Thurton is a village in South Norfolk lying 8½ miles (13½ km) south-east of Norwich between Framingham Pigot and Loddon. The A146 effectively divides the village in two.
Thurton is written 'Tortuna' in the Domesday Book. The suffix is the Anglo-Saxon 'tun', meaning an enclosed space. The prefix may refer to a thorn bush, or perhaps to the Anglo-Saxon god Thunor, whom the Normans called Thur. So Thurton may mean 'the place of the thorn bush' or 'Thor's enclosure'.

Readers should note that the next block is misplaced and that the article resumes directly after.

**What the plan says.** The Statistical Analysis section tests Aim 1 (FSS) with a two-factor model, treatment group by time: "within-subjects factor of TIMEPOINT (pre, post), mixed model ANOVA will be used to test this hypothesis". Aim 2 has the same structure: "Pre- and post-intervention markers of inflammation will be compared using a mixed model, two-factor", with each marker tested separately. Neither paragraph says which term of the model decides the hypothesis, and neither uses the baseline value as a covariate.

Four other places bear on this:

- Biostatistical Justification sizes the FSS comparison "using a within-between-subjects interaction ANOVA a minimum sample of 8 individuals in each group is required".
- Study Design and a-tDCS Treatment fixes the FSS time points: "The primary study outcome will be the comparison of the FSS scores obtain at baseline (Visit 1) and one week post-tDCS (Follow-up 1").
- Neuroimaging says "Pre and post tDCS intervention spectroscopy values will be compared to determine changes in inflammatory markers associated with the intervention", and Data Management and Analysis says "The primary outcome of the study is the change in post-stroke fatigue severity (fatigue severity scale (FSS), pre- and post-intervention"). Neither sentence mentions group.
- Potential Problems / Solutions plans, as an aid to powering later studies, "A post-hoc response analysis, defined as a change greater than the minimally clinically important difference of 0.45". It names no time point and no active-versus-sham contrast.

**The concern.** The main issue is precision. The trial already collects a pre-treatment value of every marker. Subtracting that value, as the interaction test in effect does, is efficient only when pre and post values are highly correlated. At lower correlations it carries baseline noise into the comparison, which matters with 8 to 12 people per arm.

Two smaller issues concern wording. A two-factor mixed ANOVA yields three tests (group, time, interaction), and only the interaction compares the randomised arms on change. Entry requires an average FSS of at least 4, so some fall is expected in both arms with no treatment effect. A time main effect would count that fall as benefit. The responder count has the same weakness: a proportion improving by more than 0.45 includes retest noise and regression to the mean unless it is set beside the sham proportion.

The village no longer has a shop, post office or garage, all having closed. But does still have a pub, whichI provides the focus for the village's annual St George's Day celebrations and is often host to local bands. Opposite the pub is Thurton Foundry which was founded in 1963 and produces ferrous and non-ferrous castings.
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